STATE OF THE NATIONA lightning rod for international criticism, Rafael Correa is making life better for Ecuadorians … and expats too

Jan 9, 2013

Editor's note: The following is from the
forthcoming book, Expats in Ecuador: Life in Cuenca, by
David Morrill and Deke Castleman.

Although Rafael Correa has been a controversial figure in his six years as president of Ecuador, most of the country’s English-speaking residents will tell you that their lives are better because of him.
 
Almost certain to be re-elected to a second full term in the February elections, Correa has pledged to continue the extensive agenda of public welfare and infrastructure projects already under way. These include expansion and reconstruction of the country’s highway and bridge system, construction of new hospitals and hiring more doctors to support the country’s Social Security health care system, and a top-to-bottom overhaul of public education. In all, spending on public projects has increased 300% since Correa was first elected.

Frequently criticized for his left-leaning politics, opposition to free trade agreements with the U.S. and the EU, and, more recently, his grant of asylum to WikiLeaks founder Julian Assange, Correa says he is working to reverse years of neglect of the country’s public services and infrastructure.
 
He frequently invokes Alexander von Humboldt, the early 19th-century Prussian explorer and naturalist who described Ecuador as a “beggar sitting on a bag of gold.” Ecuador must use its resources, he insists, to improve the lives of its citizens. With his background in economics, Correa knows that because those resources, especially oil and gas, are finite, the country needs to build a future based on an educated, healthy and prosperous citizenry.

The government’s public projects, in fact, are funded primarily by oil money. After Correa restructured contracts with oil producers in 2007 and 2008, he dedicated billions of dollars to public works. Other public funds are the result of increased revenues generated by higher levels of tax collection. Although his critics say he is spending too much, Correa points to a healthy national balance sheet that would be the envy of most European countries, as well as the U.S.

Among the public projects currently under development or on the drawing board are:

•    Cuenca’s new light-rail system that begins construction in February. The European-designed system will transport 120,000 passengers a day when it’s completed in early 2015.
•    A new national research complex, dubbed the “City of Knowledge,” under construction east of Quito. Based on the North Carolina Research Triangle concept, Correa expects the center to attract scientists and researchers from around the world.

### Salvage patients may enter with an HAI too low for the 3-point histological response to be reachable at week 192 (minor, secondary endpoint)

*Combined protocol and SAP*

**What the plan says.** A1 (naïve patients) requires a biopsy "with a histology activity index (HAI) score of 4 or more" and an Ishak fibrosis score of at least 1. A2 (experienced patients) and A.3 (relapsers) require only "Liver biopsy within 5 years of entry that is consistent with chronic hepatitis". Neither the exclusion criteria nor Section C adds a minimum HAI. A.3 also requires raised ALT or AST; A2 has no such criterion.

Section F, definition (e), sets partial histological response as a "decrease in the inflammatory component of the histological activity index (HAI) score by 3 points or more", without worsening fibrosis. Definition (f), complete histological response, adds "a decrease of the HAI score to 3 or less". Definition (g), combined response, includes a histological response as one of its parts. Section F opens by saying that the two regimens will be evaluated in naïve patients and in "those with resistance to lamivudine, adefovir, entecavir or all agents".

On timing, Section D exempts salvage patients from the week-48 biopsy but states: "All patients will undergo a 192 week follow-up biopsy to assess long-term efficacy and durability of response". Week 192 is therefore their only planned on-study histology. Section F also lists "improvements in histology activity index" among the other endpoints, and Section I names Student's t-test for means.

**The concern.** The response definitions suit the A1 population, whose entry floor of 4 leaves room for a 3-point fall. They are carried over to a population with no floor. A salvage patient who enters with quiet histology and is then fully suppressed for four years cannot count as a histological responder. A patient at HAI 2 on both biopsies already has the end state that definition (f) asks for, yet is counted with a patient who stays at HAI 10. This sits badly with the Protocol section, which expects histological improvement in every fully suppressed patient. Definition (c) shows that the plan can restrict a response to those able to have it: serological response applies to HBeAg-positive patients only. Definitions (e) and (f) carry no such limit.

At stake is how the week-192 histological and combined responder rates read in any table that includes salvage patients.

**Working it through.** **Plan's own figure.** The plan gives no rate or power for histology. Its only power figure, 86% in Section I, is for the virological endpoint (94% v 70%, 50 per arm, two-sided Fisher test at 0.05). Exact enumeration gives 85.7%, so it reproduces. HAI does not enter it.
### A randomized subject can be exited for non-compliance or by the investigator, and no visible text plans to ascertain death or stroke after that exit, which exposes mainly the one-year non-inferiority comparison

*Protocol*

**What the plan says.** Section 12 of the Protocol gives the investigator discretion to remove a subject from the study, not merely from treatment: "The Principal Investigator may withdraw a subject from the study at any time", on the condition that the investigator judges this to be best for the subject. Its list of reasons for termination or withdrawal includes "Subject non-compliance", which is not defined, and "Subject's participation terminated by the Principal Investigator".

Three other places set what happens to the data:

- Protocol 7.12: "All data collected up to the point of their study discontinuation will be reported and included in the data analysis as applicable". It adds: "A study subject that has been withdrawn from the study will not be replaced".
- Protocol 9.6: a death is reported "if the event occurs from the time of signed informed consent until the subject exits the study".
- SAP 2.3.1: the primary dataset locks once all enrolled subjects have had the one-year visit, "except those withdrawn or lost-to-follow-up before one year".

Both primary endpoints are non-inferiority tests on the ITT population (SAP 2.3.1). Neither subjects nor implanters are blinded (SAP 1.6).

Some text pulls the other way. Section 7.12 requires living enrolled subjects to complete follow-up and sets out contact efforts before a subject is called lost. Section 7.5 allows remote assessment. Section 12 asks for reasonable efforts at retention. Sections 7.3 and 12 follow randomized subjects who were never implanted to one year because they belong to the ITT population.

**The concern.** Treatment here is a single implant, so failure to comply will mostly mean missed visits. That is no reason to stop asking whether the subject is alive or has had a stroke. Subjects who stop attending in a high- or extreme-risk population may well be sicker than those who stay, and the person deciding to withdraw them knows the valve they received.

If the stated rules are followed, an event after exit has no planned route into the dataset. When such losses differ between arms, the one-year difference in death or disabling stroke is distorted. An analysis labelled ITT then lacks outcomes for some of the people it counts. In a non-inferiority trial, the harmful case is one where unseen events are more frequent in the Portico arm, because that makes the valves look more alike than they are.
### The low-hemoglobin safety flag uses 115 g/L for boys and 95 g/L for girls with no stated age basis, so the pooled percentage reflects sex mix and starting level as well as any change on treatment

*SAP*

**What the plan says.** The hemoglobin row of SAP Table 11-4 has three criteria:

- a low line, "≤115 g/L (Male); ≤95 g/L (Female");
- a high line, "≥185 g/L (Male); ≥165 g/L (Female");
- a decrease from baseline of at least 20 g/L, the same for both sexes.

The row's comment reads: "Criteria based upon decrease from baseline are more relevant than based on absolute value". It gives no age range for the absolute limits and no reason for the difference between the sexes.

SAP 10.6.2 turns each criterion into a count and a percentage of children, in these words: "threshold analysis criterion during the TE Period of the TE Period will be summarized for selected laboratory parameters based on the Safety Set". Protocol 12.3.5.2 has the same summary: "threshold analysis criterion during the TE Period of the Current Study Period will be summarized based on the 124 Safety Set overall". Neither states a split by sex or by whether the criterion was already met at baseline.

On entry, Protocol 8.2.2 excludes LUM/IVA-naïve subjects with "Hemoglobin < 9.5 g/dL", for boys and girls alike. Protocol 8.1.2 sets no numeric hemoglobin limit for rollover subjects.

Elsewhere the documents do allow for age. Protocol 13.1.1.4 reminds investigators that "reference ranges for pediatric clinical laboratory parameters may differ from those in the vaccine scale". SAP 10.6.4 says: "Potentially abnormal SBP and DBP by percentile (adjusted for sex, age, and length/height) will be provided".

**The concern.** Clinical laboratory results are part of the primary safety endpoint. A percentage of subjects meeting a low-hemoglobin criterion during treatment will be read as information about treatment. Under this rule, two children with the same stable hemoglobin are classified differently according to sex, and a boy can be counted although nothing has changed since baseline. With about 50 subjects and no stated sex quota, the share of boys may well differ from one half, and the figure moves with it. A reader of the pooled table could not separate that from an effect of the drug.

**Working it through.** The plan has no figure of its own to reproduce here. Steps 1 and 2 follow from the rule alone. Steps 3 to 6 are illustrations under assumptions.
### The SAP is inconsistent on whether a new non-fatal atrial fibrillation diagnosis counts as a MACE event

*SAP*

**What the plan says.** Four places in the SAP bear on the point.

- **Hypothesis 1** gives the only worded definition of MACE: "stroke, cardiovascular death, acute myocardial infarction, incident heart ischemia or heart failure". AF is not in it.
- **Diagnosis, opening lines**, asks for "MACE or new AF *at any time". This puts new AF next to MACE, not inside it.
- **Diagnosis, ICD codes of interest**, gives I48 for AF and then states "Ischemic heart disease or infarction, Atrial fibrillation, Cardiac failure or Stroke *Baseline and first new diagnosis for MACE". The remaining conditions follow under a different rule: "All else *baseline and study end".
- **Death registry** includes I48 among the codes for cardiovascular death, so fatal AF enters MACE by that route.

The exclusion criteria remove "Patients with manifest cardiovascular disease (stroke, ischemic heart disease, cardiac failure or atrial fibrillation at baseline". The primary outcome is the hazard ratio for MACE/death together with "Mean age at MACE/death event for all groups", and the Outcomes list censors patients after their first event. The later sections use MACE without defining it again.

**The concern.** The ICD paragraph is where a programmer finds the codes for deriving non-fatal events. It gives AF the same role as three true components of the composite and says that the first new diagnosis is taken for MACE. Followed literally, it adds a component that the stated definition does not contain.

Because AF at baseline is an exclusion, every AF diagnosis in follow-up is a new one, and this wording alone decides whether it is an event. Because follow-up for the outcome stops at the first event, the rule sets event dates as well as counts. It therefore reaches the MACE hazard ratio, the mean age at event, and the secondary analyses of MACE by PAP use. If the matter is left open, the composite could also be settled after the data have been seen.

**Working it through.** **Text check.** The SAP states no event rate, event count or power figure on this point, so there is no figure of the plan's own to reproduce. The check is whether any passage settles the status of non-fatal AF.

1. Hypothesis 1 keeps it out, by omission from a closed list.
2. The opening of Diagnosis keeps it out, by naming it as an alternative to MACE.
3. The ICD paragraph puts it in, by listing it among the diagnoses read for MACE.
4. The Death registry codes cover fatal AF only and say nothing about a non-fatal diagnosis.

•    A three-fold expansion of the nation’s Social Security health care system, including the addition of new facilities, equipment and doctors. Expats under the age of 60, by the way, have the option to buy in to the Social Security insurance program for less than $70 per month.
•    The reconstruction of the nation’s railway system that was abandoned by previous governments following El Niño-produced landslides that destroyed tracks and bridges 15 years ago. The first leg of the rebuilt system opened in December between Ambato and Riobamba and tracks are currently being extended to Quito.
•    A new national education university, just north of Cuenca, designed to provide world-class training to school administrators, policy makers and teachers, from primary school through the university graduate levels. The government has begun to recruit educators from other countries and announced in October the hiring of more than 100 Ph.D.-level professors from Spain.
•    In addition to the headline-catching projects, increased public spending has shown results in other areas as well: In 2012, Ecuador achieved the lowest poverty and illiteracy rates among all nations of South America’s Andean region; national and local police departments have added thousands of new officers; and hundreds of top Ecuadorian students are now receiving a free education, at government expense, at the world’s top universities, including Harvard, Oxford, Stanford, London School of Economics and the Sorbonne.

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Major challenges confront Rafael Correa and he will no doubt continue to be a lightning rod for criticism, both within Ecuador and internationally. He faces a nasty fight with the country’s education unions, which are opposed to new teacher compentency tests and higher classroom standards. Many of his oil- and mineral-extraction policies have angered indigenous groups, although he says he will adhere to rigorous environmental controls. Business groups complain about higher duties on imports and new government reporting requirements. In addition, his over-sized ego and big mouth continue to get him in trouble with the international media.

There is no denying that Correa's political ambitions have been greatly assisted by high oil prices and, to a smaller extent, the return of thousands of Ecuadorians who have become prosperous working overseas.

His plans for Ecuador, however, are borne of an international perspective reflecting his education and years of living Europe and the U.S. (he earned his undergraduate degrees in Belgium and his Ph.D. from the University of Illinois).

Correa says his goal is to position Ecuador among the first rank of Latin American countries by the time he leaves office. Based on early results, he seems well on his way to achieving it. And Ecuador’s growing number of expats can only appreciate his successes.

Credit: Reposted from www.LiveandInvestOverseas.com; Photo caption: A new highway north of Quito.

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